ORLANDO – The Florida State Bar Association recently released the names and offenses of four attorneys who ran afoul of professional expectations.
Christopher John Shipley, Barbara Billiot Stage, Joseph E. Deleo and Joseph Ryan Will were found to have engaged in alleged behavior that ranged from ignorance of the law to a misdemeanor DUI charge. Reprimand will take the form of publication in the Southern Reporter, a regional legal publication.
Official reprimands are not unheard of in the legal profession. According to the Florida Bar website, more than 1,700 lawyers were disciplined by the Florida Supreme Court in the past five years; in addition to 411 disbarments, 717 suspensions and 234 reprimands.
Though the bar association is often assumed to be the final arbiter when it comes policing the legal profession, that’s not exactly the case.
“The Florida Supreme Court is the final decision maker in all attorney discipline,” University of Miami College of Law professor Jan Jacobowitz told the Florida Record. “The Florida Bar’s board of governors, grievance committees, (and) bar counsel are essentially agencies that report to the Florida Bar.”
Though the Florida Supreme Court enjoys constitutional authority and responsibility to regulate the practice of law in the state, that body has charged the Florida Bar with the process of lawyer regulation as its core function.
Through the bar, the court creates rules regulating the profession, imposes discipline and retains the final say in all matters inherent to the process.
The publication of an individual attorney’s name and offense is not considered punitive by the bar association.
“Disciplinary actions are described as rehabilitative,” Jacobowitz said. “Publication of offenses that amount to more than an admonishment are considered public information.”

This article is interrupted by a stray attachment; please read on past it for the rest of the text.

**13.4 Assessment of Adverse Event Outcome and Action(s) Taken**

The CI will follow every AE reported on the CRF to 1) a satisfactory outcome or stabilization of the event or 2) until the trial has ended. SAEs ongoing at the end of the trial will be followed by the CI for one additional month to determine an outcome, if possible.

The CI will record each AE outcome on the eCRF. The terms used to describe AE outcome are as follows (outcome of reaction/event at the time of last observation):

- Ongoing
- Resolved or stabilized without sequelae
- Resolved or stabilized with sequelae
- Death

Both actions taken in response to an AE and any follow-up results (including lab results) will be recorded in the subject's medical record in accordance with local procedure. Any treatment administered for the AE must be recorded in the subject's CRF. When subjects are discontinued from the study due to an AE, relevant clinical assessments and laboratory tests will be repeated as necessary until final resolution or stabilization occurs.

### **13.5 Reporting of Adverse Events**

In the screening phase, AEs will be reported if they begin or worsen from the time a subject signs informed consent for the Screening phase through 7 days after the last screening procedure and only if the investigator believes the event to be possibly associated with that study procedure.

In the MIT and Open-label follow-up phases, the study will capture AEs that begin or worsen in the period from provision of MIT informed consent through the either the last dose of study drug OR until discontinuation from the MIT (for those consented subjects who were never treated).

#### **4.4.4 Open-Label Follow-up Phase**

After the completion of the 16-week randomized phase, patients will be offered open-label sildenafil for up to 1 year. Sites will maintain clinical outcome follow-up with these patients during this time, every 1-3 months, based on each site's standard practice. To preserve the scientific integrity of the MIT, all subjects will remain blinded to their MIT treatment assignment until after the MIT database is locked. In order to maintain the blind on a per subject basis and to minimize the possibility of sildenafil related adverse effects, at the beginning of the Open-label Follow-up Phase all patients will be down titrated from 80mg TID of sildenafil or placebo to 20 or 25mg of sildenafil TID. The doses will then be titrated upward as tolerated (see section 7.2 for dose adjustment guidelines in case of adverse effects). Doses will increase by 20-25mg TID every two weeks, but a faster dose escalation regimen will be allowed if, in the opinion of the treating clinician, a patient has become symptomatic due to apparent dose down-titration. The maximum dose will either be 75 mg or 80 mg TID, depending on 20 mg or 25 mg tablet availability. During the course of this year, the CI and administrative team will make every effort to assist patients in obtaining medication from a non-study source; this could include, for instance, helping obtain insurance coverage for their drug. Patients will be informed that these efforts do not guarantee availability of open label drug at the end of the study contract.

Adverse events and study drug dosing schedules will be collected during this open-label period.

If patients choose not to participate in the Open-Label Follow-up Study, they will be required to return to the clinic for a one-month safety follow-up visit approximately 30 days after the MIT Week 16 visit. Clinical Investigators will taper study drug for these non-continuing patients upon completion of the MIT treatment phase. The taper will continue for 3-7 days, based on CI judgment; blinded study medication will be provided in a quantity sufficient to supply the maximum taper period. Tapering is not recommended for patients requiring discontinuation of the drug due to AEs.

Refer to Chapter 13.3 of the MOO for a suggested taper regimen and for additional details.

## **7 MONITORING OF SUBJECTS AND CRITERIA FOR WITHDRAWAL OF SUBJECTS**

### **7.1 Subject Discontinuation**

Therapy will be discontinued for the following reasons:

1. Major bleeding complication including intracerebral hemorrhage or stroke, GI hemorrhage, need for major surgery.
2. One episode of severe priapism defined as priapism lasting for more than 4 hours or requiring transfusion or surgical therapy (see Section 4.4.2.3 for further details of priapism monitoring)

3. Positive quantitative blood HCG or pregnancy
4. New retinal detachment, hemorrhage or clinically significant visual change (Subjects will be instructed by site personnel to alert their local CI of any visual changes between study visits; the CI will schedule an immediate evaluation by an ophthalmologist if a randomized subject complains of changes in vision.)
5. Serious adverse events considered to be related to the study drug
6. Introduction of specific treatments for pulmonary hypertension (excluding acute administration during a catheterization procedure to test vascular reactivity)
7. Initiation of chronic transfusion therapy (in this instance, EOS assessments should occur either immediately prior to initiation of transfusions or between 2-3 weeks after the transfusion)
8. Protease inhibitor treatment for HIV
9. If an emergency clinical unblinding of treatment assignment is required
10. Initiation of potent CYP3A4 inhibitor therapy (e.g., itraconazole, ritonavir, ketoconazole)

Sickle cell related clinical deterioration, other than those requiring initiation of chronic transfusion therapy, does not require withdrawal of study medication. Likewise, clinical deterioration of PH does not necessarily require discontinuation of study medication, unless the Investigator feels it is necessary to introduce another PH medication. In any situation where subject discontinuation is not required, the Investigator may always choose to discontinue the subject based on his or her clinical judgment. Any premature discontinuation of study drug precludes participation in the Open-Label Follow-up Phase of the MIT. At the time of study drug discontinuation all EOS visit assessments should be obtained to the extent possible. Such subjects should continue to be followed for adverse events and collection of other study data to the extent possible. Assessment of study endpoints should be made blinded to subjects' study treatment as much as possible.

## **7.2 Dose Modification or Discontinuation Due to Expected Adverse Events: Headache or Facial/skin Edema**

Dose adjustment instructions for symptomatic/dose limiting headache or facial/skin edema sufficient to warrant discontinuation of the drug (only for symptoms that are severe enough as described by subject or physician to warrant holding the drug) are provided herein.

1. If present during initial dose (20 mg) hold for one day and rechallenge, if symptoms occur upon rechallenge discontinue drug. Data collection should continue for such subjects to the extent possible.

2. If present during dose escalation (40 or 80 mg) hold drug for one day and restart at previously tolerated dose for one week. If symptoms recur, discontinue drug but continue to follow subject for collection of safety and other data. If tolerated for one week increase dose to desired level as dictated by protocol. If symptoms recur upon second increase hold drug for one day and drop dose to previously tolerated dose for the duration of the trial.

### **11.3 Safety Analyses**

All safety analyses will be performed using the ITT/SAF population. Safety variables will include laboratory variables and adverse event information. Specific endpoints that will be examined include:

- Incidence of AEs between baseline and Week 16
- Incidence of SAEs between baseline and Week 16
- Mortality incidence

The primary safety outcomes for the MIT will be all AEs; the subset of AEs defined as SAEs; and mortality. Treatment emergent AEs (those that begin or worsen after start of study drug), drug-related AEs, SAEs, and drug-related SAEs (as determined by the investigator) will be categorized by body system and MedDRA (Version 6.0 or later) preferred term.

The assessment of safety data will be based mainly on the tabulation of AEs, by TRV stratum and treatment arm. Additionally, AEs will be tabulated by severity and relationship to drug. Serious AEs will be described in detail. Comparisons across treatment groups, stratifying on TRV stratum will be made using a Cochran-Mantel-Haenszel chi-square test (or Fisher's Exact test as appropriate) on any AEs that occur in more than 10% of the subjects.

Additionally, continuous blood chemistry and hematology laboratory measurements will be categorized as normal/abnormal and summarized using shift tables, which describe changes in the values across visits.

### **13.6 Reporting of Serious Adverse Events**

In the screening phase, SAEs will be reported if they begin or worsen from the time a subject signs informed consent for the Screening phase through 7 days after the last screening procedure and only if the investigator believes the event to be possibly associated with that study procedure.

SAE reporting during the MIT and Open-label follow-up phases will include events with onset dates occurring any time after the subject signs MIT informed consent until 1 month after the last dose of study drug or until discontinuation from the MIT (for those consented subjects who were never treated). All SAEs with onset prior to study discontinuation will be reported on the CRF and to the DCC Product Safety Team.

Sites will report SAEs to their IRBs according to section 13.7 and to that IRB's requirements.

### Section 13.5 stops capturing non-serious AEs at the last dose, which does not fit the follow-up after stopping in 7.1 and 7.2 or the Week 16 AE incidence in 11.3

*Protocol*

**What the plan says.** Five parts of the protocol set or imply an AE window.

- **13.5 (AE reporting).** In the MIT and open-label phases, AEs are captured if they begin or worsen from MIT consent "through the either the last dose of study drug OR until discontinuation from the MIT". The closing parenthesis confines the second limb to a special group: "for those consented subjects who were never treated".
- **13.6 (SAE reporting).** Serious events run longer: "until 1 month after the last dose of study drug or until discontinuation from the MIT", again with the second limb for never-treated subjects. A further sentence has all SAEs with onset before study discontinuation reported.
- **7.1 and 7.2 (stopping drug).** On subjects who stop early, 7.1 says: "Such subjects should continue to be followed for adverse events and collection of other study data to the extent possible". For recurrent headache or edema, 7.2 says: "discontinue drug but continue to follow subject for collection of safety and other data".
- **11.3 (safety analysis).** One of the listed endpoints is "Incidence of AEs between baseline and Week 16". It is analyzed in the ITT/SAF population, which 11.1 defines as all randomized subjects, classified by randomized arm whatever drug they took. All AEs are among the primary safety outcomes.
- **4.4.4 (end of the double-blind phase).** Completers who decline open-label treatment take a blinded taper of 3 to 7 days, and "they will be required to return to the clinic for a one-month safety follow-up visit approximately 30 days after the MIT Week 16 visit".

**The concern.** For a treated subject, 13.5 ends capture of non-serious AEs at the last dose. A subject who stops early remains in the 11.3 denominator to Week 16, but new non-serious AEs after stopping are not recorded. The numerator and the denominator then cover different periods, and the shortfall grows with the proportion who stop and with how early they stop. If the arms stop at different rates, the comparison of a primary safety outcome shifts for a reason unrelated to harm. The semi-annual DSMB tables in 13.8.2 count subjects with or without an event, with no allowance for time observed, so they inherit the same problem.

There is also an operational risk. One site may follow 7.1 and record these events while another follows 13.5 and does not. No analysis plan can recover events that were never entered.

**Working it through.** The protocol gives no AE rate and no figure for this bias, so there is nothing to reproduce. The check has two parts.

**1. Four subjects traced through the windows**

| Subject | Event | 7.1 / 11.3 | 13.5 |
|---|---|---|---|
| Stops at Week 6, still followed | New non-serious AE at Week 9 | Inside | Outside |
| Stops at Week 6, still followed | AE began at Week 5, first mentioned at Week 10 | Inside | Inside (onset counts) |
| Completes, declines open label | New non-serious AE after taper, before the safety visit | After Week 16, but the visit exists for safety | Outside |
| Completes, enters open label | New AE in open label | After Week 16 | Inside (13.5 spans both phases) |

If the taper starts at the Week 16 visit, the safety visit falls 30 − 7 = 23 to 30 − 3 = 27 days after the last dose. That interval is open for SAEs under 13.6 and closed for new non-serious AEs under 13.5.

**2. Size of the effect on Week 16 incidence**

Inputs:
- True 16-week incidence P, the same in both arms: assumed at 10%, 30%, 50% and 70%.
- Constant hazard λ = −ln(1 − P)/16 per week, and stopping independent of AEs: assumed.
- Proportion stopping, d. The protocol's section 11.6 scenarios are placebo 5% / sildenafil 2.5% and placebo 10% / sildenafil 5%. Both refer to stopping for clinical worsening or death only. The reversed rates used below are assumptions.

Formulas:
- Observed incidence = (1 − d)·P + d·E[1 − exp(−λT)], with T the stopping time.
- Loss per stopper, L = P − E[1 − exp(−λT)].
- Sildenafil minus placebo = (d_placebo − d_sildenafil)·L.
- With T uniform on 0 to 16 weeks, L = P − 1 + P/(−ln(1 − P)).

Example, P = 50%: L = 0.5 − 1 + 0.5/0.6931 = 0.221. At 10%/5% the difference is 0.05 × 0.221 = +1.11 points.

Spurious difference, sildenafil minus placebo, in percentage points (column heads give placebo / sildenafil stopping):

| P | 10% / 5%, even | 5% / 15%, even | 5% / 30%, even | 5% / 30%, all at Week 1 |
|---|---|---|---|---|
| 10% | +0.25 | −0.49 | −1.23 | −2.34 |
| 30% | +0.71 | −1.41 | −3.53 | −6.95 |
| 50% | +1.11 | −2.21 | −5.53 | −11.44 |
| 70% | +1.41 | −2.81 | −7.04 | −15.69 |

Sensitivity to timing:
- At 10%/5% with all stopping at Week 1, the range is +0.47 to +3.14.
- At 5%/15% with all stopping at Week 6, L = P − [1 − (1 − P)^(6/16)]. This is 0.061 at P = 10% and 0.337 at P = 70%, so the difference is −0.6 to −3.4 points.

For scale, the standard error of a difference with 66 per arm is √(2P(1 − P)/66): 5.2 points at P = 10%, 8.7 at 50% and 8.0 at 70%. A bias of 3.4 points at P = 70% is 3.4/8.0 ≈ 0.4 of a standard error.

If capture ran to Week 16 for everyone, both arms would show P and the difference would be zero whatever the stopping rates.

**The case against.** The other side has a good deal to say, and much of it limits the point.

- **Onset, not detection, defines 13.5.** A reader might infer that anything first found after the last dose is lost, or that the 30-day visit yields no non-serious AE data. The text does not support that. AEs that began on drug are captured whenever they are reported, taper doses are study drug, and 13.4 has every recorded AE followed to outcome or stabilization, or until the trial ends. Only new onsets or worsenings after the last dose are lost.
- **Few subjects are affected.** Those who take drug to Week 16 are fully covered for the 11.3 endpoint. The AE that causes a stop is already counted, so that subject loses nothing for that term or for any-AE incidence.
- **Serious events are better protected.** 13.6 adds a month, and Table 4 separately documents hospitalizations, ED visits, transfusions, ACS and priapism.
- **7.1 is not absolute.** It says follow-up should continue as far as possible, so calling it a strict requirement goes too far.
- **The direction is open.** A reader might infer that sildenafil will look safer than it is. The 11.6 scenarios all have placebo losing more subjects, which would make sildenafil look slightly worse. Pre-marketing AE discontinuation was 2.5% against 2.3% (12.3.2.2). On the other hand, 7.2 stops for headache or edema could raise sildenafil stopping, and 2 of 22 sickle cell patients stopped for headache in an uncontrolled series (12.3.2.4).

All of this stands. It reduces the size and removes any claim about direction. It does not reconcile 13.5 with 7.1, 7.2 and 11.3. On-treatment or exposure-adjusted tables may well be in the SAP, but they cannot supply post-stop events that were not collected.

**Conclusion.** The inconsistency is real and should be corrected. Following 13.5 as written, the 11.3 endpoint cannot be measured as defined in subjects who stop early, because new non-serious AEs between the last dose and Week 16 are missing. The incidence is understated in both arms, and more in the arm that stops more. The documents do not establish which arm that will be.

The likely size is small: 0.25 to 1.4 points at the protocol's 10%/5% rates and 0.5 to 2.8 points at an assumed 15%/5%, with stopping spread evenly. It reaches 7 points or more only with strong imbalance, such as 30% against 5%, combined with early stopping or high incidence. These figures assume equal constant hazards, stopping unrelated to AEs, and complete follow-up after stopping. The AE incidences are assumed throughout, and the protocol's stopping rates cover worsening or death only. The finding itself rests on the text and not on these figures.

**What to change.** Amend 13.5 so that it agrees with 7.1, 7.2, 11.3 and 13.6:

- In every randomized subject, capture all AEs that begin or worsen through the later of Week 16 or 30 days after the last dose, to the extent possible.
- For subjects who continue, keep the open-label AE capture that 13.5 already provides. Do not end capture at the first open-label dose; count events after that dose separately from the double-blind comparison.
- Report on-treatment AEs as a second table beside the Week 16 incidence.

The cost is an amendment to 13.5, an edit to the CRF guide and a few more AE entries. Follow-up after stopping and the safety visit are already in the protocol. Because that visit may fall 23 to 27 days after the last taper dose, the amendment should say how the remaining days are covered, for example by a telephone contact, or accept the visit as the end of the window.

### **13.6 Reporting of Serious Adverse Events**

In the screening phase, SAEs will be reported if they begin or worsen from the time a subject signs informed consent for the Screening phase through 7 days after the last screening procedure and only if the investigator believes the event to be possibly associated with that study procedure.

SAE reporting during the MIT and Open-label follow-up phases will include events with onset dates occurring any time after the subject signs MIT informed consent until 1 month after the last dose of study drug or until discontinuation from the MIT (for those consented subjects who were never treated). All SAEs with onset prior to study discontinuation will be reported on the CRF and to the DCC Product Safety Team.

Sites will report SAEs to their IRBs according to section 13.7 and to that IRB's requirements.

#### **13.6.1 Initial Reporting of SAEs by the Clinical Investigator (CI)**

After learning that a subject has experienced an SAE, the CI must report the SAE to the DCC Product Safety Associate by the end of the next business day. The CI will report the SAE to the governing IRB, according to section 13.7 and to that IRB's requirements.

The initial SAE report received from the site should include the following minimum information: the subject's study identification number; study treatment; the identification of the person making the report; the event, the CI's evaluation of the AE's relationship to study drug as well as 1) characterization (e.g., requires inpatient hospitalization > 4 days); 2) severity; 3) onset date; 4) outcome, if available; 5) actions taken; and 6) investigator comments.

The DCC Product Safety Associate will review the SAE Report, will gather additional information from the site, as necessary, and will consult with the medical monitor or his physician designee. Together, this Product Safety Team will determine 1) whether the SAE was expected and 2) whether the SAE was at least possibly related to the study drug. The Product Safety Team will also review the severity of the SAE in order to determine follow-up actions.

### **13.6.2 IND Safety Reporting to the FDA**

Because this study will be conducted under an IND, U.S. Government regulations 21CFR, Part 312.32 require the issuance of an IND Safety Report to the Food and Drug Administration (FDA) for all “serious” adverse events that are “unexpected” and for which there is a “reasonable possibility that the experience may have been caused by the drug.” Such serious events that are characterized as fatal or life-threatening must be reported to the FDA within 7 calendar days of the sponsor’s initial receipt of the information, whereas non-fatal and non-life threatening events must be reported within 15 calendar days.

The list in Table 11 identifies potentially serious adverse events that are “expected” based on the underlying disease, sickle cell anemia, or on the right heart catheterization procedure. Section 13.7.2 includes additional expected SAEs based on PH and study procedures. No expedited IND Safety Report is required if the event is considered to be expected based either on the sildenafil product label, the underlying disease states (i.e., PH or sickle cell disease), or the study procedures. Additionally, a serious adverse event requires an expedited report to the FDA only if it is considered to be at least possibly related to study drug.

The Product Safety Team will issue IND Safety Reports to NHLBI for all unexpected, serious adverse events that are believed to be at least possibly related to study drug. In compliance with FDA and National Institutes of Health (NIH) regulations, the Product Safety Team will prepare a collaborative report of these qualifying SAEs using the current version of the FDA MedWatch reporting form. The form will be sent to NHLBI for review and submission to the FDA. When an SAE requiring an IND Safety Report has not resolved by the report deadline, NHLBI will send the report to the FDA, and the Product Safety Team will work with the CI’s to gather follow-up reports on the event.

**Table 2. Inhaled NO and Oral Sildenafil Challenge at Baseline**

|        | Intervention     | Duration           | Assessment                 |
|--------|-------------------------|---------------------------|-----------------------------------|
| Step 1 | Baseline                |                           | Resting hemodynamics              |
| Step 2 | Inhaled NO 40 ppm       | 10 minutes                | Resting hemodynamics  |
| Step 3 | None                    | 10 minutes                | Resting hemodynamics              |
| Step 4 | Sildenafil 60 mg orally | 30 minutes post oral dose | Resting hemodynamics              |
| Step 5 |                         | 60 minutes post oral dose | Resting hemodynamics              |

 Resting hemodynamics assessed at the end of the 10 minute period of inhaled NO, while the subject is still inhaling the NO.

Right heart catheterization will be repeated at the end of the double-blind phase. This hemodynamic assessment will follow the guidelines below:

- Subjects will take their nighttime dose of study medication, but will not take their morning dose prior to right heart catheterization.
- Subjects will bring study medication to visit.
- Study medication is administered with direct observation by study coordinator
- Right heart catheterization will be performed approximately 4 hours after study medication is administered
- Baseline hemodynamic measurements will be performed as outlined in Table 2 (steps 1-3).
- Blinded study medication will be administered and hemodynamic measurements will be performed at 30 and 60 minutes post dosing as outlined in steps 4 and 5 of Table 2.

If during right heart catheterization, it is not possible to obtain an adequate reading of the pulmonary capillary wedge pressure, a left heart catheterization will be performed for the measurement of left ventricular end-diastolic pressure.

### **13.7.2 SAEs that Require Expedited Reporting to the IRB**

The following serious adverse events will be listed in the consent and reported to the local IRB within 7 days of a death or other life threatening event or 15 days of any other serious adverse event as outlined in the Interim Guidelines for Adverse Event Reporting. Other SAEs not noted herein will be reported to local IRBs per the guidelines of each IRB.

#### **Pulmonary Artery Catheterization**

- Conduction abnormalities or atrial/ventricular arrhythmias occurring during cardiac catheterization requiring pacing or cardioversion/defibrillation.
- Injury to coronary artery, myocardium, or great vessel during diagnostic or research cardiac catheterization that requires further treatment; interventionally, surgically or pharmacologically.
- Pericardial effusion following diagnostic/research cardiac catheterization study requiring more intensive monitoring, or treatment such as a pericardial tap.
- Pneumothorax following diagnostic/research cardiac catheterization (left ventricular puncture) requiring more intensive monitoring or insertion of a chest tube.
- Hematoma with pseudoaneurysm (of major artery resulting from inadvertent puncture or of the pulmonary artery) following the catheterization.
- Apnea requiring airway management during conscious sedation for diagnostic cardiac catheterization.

Publication intends to foster a sense of confidence in the public that the profession can be trusted to regulate itself.
And what of the ultimate punishment, disbarment? In short, this means a lawyer has his or her license to practice law yanked for a period of five to seven years, or permanently, depending upon the specifics of the allegations.
According to Jacobowitz, disbarment is usually related to issues of integrity.
“Disbarment often results from theft of funds and/or a severe violation of the rules that involves dishonesty and a lack of integrity,"Jacobowitz said.
The case of Scott Rothstein stands as testament to the kind of behavior that can qualify a lawyer for disbarment. Rothstein ran a Florida law firm and funded philanthropy, law firm salaries, political contributions, and an extravagant lifestyle allegedly through a carefully constructed and highly illegal Ponzi approach.
Rothstein is currently serving a sentence at an undisclosed federal location.
None of the recent four reprimands reached this level of concern to the Florida Supreme Court. To a practicing attorney, though, any sort of public admonishment is not something they want to include on the resume when it comes to attracting and keeping clients.